If there is a decision to amend the district’s school calendar, WCPS will convene a special board of education meeting in the near future, Clayton wrote Tuesday.
“Regardless of any potential changes, our start date remains Aug. 24, 2020, for all students, whether in-person/virtual academy or ‘all-virtual’ through distance learning,” Clayton wrote in the statement.
Bowling Green Independent School District Superintendent Gary Fields said in a statement Wednesday that he was continuing to confer with stakeholders about returning to school this month. He acknowledged speaking with Brown and other state officials.
“We are still working to evaluate all options available to our community,” Fields wrote. “Our district will hold a special board of education meeting on Friday afternoon. I understand that everyone is anxious to have a decision and make plans for the school year. We are working to meet the needs of our students (and) will let you know as soon as we can.”
Where do other schools stand?
The recommendation Beshear made on Monday is for both public and private schools.
However, some private schools across the state have opted to continue with their reopening plans. This includes schools under the administration of the Catholic Diocese of Owensboro, and St. Joseph Interparochial School in Bowling Green is among them.
“The Catholic Schools Office for the Diocese of Owensboro respects and appreciates Kentucky Gov. Andy Beshear’s recommendation to begin the 2020-2021 school year with non-traditional instruction until Sept. 28,” the diocese said in a statement Wednesday. “However, after consultation with diocesan administration, the Catholic Schools Office for the diocese has made the decision to continue their plan to reopen all of their 17 schools at some point during the month of August. This plan includes in-person instruction for all students, five days a week.”
David Kessler, superintendent of the Catholic Schools Office for the diocese, explained the decision in the statement:
“We have created very strict protocols, established by the Centers for Disease Control and Prevention, the Kentucky Department for Public Health, the Kentucky Department of Education, and our local health departments, that we believe will make our students ‘low risk’ for the spread of the coronavirus,” Kessler said. “Every Catholic school across the diocese will observe physical distancing and mask requirements and have created plans for guiding hallway traffic flow and eating meals. Our school leadership has been working diligently to develop the proper safety protocols that are needed to fit each specific school’s needs since the inception of this virus in March.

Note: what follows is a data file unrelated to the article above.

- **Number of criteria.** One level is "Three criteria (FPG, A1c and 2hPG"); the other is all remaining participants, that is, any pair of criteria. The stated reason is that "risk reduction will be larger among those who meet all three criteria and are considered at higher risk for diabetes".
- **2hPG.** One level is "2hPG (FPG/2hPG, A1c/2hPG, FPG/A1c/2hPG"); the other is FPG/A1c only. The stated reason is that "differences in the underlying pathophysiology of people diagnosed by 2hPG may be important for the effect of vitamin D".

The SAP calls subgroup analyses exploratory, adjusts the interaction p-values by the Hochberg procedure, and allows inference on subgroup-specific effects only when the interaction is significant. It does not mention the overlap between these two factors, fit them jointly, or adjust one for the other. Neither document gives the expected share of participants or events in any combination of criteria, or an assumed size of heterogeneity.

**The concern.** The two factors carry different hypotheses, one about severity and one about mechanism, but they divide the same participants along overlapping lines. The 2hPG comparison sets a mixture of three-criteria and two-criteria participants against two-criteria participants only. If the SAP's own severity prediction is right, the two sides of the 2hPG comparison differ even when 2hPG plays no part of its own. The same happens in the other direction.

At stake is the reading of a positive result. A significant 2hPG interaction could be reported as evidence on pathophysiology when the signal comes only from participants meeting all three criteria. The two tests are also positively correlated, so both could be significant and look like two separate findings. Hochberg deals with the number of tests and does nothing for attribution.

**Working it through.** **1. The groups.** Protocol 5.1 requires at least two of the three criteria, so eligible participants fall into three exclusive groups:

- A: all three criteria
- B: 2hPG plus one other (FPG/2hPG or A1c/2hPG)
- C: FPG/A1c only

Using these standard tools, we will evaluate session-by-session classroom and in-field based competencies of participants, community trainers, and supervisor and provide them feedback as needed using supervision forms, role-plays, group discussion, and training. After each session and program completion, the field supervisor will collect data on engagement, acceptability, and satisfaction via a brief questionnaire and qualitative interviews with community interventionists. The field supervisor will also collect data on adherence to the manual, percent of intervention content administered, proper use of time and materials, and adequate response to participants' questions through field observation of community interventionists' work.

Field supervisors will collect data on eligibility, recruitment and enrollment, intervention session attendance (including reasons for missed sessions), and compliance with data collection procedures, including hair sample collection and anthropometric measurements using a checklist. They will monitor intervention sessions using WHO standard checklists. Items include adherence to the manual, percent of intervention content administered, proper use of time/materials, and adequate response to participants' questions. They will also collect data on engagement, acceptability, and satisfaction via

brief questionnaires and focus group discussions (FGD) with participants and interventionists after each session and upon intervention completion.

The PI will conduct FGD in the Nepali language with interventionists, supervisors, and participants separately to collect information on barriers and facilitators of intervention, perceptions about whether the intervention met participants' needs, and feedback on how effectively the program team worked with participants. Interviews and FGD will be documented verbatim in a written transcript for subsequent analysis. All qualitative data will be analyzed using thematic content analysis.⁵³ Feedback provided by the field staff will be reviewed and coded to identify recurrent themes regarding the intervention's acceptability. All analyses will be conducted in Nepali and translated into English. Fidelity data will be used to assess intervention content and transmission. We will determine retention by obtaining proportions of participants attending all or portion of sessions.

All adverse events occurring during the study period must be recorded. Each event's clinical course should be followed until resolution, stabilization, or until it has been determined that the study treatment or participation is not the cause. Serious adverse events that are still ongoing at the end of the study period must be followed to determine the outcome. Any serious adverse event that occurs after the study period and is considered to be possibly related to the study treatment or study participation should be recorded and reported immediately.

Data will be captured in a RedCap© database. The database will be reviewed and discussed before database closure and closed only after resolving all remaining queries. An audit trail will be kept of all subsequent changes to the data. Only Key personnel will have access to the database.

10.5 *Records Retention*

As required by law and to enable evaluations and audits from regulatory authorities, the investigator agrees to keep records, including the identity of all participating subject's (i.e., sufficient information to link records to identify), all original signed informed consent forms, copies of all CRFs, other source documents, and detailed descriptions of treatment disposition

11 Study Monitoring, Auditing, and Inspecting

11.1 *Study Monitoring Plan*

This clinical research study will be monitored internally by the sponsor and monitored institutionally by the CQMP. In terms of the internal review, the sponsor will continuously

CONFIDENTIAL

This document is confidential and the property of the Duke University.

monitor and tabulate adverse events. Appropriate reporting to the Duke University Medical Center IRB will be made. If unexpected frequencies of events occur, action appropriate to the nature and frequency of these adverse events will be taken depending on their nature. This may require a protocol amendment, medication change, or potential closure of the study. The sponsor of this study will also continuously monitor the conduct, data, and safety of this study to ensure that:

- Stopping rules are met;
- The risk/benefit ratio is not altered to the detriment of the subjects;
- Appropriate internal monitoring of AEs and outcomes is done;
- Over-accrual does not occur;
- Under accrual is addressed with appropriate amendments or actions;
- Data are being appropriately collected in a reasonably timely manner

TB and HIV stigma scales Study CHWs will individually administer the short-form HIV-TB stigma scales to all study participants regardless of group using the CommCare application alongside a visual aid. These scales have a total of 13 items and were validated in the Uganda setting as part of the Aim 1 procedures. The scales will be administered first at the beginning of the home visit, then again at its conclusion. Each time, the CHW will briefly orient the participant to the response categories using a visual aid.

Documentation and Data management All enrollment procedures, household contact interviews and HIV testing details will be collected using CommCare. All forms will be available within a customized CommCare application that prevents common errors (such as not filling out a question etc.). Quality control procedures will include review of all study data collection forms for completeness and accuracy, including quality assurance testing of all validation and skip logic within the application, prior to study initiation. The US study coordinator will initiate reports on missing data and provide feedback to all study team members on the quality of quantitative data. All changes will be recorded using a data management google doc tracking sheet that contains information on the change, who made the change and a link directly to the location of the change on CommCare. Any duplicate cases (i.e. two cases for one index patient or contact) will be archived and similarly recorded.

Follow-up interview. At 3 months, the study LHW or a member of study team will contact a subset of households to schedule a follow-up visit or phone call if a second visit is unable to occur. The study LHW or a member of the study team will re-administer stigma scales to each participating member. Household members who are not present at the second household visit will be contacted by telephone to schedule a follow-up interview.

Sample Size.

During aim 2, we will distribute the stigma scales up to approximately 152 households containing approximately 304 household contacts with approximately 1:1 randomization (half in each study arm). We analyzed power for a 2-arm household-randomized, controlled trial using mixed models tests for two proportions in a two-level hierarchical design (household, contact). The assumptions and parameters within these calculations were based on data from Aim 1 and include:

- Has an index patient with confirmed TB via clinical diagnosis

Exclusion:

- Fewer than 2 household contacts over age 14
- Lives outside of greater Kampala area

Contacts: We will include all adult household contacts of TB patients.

“We understand the hard decisions that our public school partners have to make in these uncertain times,” Kessler said. “We believe that the significantly fewer number of students that we have enrolled in our Catholic schools makes this situation much more manageable for us in regards to physical distancing guidelines. Our administration, principals, and teachers believe we are prepared to provide a safe, educational environment for the students we serve.”
On the other hand, several public school districts have announced they will delay the start of in-person instruction consistent with Beshear’s guidance.
That includes the Russellville Independent School District, which Tuesday announced it would begin the school year Aug. 26 digitally and give students the option of participating in a virtual learning academy or teacher-led distance learning. The virtual academy option requires students to commit to it, meaning they cannot simply return to school when in-person classes are advisable.
Barren County Schools announced its board will meet Thursday to consider the governor’s recommendation. It shared a survey asking for parent feedback on its Twitter account Wednesday.
Glasgow Independent Schools announced it would start the school year with a distance learning Aug. 25 and that in-person classes would start no earlier than Sept. 28.
Tara Martin, the district’s supervisor of instruction, told Daily News reporter Micheal Compton that the district wants to bring students back in-person as soon as possible.
“We are still going to start school. It’s just not the model we had hoped,” Martin said.
“It is our hope that it is as soon as humanly possible to get our students back in the building. There is just something about that direct instruction from a teacher, but also making those connections and building those relationships with kids that is hard to do over a computer. Also the social and emotional well-being of our students is something that is important to us. We just feel like the best way to take care of our kids is to have them in-person. As soon as we can do that, that is our goal. That is our overall plan,” Martin said.